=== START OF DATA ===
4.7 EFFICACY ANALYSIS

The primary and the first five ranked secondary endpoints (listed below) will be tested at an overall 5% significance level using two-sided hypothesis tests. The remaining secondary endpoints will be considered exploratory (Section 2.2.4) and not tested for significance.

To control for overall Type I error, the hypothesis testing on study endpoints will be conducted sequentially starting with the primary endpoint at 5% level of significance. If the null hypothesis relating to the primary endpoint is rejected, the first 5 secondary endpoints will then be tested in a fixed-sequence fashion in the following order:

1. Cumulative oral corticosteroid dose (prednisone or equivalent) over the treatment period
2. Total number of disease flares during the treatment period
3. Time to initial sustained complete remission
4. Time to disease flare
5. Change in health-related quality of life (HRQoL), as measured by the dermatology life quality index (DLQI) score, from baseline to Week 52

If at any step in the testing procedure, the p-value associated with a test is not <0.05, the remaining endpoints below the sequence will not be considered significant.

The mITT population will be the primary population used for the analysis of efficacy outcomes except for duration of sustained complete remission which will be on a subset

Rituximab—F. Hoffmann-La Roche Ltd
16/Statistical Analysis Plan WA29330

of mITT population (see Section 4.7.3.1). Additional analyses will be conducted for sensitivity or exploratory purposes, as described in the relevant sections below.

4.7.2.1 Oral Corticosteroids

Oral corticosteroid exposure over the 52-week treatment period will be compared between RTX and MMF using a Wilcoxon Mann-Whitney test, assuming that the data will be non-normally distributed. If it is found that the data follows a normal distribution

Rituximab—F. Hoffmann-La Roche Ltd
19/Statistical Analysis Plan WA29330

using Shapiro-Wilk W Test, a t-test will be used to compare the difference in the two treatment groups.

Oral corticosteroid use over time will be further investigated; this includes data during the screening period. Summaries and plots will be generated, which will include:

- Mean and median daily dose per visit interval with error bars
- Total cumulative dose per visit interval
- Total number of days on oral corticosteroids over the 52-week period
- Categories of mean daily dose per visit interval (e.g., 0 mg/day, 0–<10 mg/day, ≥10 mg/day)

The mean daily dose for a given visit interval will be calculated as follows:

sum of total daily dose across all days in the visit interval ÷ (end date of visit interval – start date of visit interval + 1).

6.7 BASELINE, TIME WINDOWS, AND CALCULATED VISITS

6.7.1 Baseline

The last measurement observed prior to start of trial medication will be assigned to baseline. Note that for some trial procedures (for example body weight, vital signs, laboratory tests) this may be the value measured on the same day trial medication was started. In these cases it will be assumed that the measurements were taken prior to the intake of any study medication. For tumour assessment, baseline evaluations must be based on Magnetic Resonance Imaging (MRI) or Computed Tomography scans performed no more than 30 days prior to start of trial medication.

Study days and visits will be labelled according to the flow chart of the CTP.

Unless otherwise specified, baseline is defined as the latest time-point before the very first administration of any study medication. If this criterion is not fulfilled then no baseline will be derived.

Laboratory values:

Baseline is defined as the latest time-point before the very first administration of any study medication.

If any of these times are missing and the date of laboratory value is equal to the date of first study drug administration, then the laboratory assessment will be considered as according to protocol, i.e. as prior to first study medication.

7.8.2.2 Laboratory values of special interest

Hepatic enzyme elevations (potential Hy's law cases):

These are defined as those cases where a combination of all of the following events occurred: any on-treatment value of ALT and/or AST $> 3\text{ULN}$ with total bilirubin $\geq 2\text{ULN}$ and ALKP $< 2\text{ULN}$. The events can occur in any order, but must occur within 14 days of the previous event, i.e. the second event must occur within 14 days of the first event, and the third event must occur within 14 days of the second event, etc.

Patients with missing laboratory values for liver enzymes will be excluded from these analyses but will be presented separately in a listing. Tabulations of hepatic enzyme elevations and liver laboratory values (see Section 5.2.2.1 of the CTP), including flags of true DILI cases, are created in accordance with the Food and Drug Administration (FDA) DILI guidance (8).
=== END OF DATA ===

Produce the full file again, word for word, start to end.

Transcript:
4.7 EFFICACY ANALYSIS

The primary and the first five ranked secondary endpoints (listed below) will be tested at an overall 5% significance level using two-sided hypothesis tests. The remaining secondary endpoints will be considered exploratory (Section 2.2.4) and not tested for significance.

To control for overall Type I error, the hypothesis testing on study endpoints will be conducted sequentially starting with the primary endpoint at 5% level of significance. If the null hypothesis relating to the primary endpoint is rejected, the first 5 secondary endpoints will then be tested in a fixed-sequence fashion in the following order:

1. Cumulative oral corticosteroid dose (prednisone or equivalent) over the treatment period
2. Total number of disease flares during the treatment period
3. Time to initial sustained complete remission
4. Time to disease flare
5. Change in health-related quality of life (HRQoL), as measured by the dermatology life quality index (DLQI) score, from baseline to Week 52

If at any step in the testing procedure, the p-value associated with a test is not <0.05, the remaining endpoints below the sequence will not be considered significant.

The mITT population will be the primary population used for the analysis of efficacy outcomes except for duration of sustained complete remission which will be on a subset

Rituximab—F. Hoffmann-La Roche Ltd
16/Statistical Analysis Plan WA29330

of mITT population (see Section 4.7.3.1). Additional analyses will be conducted for sensitivity or exploratory purposes, as described in the relevant sections below.

4.7.2.1 Oral Corticosteroids

Oral corticosteroid exposure over the 52-week treatment period will be compared between RTX and MMF using a Wilcoxon Mann-Whitney test, assuming that the data will be non-normally distributed. If it is found that the data follows a normal distribution

Rituximab—F. Hoffmann-La Roche Ltd
19/Statistical Analysis Plan WA29330

using Shapiro-Wilk W Test, a t-test will be used to compare the difference in the two treatment groups.

Oral corticosteroid use over time will be further investigated; this includes data during the screening period. Summaries and plots will be generated, which will include:

- Mean and median daily dose per visit interval with error bars
- Total cumulative dose per visit interval
- Total number of days on oral corticosteroids over the 52-week period
- Categories of mean daily dose per visit interval (e.g., 0 mg/day, 0–<10 mg/day, ≥10 mg/day)

The mean daily dose for a given visit interval will be calculated as follows:

sum of total daily dose across all days in the visit interval ÷ (end date of visit interval – start date of visit interval + 1).

6.7 BASELINE, TIME WINDOWS, AND CALCULATED VISITS

6.7.1 Baseline

The last measurement observed prior to start of trial medication will be assigned to baseline. Note that for some trial procedures (for example body weight, vital signs, laboratory tests) this may be the value measured on the same day trial medication was started. In these cases it will be assumed that the measurements were taken prior to the intake of any study medication. For tumour assessment, baseline evaluations must be based on Magnetic Resonance Imaging (MRI) or Computed Tomography scans performed no more than 30 days prior to start of trial medication.

Study days and visits will be labelled according to the flow chart of the CTP.

Unless otherwise specified, baseline is defined as the latest time-point before the very first administration of any study medication. If this criterion is not fulfilled then no baseline will be derived.

Laboratory values:

Baseline is defined as the latest time-point before the very first administration of any study medication.

If any of these times are missing and the date of laboratory value is equal to the date of first study drug administration, then the laboratory assessment will be considered as according to protocol, i.e. as prior to first study medication.

7.8.2.2 Laboratory values of special interest

Hepatic enzyme elevations (potential Hy's law cases):

These are defined as those cases where a combination of all of the following events occurred: any on-treatment value of ALT and/or AST $> 3\text{ULN}$ with total bilirubin $\geq 2\text{ULN}$ and ALKP $< 2\text{ULN}$. The events can occur in any order, but must occur within 14 days of the previous event, i.e. the second event must occur within 14 days of the first event, and the third event must occur within 14 days of the second event, etc.

Patients with missing laboratory values for liver enzymes will be excluded from these analyses but will be presented separately in a listing. Tabulations of hepatic enzyme elevations and liver laboratory values (see Section 5.2.2.1 of the CTP), including flags of true DILI cases, are created in accordance with the Food and Drug Administration (FDA) DILI guidance (8).